View this post on Instagram
Picture this: while mindlessly scrolling on Instagram, you come across a targeted ad from Le Labo Fragrances. On a dark mahogany table sits a small cardboard box with rustically inscribed font. Below is a small apothecary style bottle of perfume, more akin to a tube you might find in a lab than that of a high-concept lifestyle brand. The caption reads: “Be careful what you set your heart upon—for it will surely be yours,” James Baldwin.
Would Baldwin have turned in his grave to know the Estée Lauder-owned luxury brand was employing lines from Nobody Knows My Name: More Notes of a Native Son (1961) to market their products? As a writer known for complex and eviscerating explorations of race and sexuality, what would he have thought about “#soulful fragrances” next to his name.
Or perhaps we are the dupes, targeted as part of a literary, upwardly mobile demographic, subject to algorithms touting chic, ascetic fragrances with an apparently revolutionary set of politics?
Such marketing isn’t just typical of skincare and beauty brands. The commercial adoption of literary and cultural figures is everywhere: Frida Kahlo phone cases, Sylvia Plath barbie dolls, Virginia Woolf finger puppets and Ruth Bader Ginsburg tea towels. This internecine commodification is all the more galling when we consider the radicalism or leftist politics of these figures: Kahlo was an avowed communist, after all.
From Drunk Elephant and Glossier to MAC and Maybelline, the skincare and beauty industries are thriving, with the global value of the market expected to top $750 billion by 2025. This boom goes hand-in-hand with the rise of this erudite marketing approach. The adoption of figures who lend cultural, intellectual, and perhaps even political cache to their brands is conducive to financial gain: recent studies by insight agency Protein show that 69% of consumers place ‘personal value alignment’ as the biggest deciding factor when purchasing from a brand.
Put bluntly? Intellectualising products makes money.
“Slapping a Jane Austen or Franz Kafka quotation on the side lends both pretension and gravity”
There are two dynamics operating here. Firstly, product areas seen as frivolous or shallow, and historically aligned with femininity, gain cultural ‘weight’: so slapping a Jane Austen or Franz Kafka quotation on the side lends an air of both pretension and gravity for objects typically aligned with women, in order to rewrite them as more serious.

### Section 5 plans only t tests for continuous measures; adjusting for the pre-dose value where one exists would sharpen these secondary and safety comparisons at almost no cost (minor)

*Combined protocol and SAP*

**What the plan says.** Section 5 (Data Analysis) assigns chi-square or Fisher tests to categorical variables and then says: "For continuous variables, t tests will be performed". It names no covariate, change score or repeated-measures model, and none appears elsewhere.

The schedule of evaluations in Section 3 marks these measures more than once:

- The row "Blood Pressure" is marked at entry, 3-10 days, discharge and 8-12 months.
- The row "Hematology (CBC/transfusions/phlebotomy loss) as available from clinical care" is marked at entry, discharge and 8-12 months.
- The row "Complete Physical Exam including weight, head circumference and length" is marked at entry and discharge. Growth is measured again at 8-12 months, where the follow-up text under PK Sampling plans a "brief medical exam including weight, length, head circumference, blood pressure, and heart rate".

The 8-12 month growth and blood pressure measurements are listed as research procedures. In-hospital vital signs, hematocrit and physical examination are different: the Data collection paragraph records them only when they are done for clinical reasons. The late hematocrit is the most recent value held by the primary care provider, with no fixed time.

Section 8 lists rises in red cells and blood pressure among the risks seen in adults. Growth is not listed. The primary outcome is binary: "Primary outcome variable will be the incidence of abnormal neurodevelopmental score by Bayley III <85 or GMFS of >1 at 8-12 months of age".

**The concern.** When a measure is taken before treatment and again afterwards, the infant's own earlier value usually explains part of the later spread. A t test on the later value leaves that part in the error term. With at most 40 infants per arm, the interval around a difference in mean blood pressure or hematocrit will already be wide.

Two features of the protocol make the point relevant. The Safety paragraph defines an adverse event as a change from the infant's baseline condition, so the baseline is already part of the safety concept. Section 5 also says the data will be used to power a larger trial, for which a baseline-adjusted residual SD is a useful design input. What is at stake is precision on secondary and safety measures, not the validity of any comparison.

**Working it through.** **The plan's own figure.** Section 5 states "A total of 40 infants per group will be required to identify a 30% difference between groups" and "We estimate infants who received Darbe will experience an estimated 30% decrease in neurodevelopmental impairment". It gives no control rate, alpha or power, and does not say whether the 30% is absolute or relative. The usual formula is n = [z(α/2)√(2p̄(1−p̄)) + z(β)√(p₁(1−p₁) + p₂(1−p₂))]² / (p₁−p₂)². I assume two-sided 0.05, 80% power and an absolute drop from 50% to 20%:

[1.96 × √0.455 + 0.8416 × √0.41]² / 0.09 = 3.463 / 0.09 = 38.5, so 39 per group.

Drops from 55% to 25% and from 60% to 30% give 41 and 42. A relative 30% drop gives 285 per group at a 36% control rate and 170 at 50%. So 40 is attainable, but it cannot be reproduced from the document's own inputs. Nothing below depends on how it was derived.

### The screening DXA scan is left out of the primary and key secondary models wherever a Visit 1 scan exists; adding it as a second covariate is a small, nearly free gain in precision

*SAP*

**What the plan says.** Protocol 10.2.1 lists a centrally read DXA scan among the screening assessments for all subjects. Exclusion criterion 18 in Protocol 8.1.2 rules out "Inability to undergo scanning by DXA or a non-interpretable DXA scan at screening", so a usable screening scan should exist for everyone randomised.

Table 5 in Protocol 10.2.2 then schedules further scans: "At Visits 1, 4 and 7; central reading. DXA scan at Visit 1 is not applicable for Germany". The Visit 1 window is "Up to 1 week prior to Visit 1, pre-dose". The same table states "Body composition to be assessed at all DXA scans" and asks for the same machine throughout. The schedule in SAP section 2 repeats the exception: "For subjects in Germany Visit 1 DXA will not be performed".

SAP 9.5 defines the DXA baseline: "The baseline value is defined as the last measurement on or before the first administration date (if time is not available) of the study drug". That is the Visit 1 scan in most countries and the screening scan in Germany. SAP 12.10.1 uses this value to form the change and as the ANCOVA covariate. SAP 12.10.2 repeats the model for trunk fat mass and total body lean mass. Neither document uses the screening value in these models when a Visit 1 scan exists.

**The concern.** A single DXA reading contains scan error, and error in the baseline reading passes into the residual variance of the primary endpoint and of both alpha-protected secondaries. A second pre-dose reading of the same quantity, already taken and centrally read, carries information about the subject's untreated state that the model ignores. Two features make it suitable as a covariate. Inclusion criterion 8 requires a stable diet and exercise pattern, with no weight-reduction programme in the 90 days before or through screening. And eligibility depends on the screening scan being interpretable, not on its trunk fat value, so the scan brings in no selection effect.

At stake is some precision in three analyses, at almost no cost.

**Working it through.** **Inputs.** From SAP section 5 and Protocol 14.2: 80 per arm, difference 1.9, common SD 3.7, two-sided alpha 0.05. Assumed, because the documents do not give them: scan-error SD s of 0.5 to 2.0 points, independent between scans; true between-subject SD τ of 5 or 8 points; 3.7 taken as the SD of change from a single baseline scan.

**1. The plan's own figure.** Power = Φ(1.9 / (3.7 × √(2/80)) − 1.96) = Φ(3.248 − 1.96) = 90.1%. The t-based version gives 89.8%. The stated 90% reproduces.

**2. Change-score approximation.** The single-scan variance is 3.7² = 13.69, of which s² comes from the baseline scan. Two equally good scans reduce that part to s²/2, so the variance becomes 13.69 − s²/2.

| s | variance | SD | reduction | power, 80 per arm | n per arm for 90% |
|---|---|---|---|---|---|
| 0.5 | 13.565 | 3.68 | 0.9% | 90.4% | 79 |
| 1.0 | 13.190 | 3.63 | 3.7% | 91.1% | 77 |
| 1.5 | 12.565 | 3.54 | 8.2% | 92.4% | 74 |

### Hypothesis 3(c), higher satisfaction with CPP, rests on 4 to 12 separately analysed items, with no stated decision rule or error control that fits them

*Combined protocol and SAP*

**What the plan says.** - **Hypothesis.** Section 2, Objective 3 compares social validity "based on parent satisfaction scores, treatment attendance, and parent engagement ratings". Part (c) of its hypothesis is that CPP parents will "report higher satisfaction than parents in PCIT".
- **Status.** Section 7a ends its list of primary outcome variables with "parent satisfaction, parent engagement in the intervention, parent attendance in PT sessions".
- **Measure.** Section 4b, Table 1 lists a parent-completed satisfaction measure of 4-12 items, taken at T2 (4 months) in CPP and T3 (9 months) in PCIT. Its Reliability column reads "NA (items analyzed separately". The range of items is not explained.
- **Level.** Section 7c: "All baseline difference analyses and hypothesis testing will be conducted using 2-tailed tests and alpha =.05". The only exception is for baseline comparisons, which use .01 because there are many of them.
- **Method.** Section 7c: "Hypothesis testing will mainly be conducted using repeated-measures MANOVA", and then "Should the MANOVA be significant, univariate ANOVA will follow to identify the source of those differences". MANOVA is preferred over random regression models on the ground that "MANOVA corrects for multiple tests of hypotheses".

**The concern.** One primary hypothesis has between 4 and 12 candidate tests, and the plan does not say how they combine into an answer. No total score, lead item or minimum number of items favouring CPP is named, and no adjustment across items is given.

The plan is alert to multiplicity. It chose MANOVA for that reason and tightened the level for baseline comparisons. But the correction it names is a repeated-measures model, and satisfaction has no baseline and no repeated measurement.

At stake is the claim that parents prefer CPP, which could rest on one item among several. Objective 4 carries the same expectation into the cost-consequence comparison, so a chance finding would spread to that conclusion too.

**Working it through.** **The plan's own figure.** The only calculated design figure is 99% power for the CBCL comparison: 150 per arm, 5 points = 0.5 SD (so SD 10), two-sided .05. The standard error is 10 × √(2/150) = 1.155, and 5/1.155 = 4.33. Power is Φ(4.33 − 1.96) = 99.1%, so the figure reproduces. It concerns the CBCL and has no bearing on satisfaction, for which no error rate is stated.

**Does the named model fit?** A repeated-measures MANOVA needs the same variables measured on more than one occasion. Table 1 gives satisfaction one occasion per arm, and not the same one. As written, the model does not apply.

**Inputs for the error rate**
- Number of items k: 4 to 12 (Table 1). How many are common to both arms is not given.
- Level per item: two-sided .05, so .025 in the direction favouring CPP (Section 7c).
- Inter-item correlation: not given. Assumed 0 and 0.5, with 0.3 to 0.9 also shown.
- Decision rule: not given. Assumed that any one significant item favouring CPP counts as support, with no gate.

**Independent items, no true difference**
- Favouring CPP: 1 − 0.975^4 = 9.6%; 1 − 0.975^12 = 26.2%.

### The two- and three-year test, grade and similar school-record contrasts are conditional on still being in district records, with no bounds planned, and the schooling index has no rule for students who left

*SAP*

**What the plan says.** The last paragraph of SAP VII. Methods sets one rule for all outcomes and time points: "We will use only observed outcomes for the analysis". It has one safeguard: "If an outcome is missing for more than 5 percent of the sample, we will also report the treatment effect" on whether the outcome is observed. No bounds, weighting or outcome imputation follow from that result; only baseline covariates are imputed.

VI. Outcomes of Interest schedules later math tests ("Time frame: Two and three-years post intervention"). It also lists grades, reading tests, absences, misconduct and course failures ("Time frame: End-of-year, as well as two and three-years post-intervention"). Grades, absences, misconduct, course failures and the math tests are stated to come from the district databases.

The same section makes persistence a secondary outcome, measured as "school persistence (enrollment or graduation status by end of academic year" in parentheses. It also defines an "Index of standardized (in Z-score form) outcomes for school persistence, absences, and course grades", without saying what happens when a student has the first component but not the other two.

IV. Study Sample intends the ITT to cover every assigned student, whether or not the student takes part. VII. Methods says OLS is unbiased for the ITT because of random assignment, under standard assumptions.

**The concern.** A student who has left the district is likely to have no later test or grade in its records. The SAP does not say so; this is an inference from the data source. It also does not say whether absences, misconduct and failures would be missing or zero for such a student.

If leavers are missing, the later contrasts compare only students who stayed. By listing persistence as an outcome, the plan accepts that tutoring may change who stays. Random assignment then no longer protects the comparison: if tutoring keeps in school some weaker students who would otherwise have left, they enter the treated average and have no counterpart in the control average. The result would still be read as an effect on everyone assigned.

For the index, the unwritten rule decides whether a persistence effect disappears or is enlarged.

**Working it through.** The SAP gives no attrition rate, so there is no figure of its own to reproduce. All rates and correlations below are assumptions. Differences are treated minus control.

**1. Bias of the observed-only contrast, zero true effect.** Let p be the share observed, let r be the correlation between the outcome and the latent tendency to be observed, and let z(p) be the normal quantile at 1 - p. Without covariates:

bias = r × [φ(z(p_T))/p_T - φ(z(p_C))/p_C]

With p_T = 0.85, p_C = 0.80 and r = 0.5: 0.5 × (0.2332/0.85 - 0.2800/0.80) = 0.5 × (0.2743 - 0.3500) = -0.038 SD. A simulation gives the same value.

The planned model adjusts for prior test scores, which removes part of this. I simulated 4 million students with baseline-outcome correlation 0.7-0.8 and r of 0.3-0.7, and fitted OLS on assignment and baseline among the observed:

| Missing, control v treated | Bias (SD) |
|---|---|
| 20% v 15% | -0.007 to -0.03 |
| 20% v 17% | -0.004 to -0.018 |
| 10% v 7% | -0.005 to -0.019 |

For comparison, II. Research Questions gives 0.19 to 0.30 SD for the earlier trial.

And serious products come with serious price tags. A 100ml bottle of Le Labo’s Santal 33, with its minimalist label and plain brown paper box, costs upwards of £150. The branding, then, suggests those who buy the products share these literary, avant-garde and aesthetic-inclined interests. It’s the ultimate exercise in self-enhancement: easy cultural capital at the bottom of a make-up bag.
Has the radical and political act of caring for the self (coined as ‘self-care’ by Audre Lorde), become nothing more than a picture of Susan Sontag on a tube of hand lotion? Or is this penchant for literary aphorisms the ultimate corporate optimisation of self-knowing self-care? Self-care that is deracinated from its radical queer and feminist beginnings (colonised, packaged, commodified, flattened) and now seeks to upscale and rebrand the original messages and ideologies of artists in the guise of a radical, political act?
Take, for example, the Australian soap brand Aesop, who describe themselves as offering “utilitarian luxury” where “good writing permeates our approach to skincare”. With their own literary magazine and collaborations with queer writers, Aesop adorns their social-media posts with nods to highfalutin quotations from literary and artistic geniuses.
In a recent Instagram post we learn that: “From Émile Zola to Teju Cole, countless creatives have drawn inspiration from cities, and used art as a means of examining their societies. […] This is why the formulations in our Parsley Seed Skin Care range contain meaningful doses of fortifying ingredients.” Culture, it seems, is good for our skincare regimen.
“Has the act of caring for the self become nothing more than a picture of Susan Sontag on a tube of hand lotion?”
Orris Paris sell floral-scented artisanal botanical soaps for €60 apiece. Their Instagram reveals a similar proclivity for using images and quotations from literary, artistic and cultural figures to advertise their products. In one instance, they use New York artist and activist David Wojnarowicz’s Untitled (Face in Dirt), a photograph that was taken less than a year before Wojnarowicz died of AIDS-related illness, which sees the artist lying in a shallow grave, his face emerging from crumbling gravel.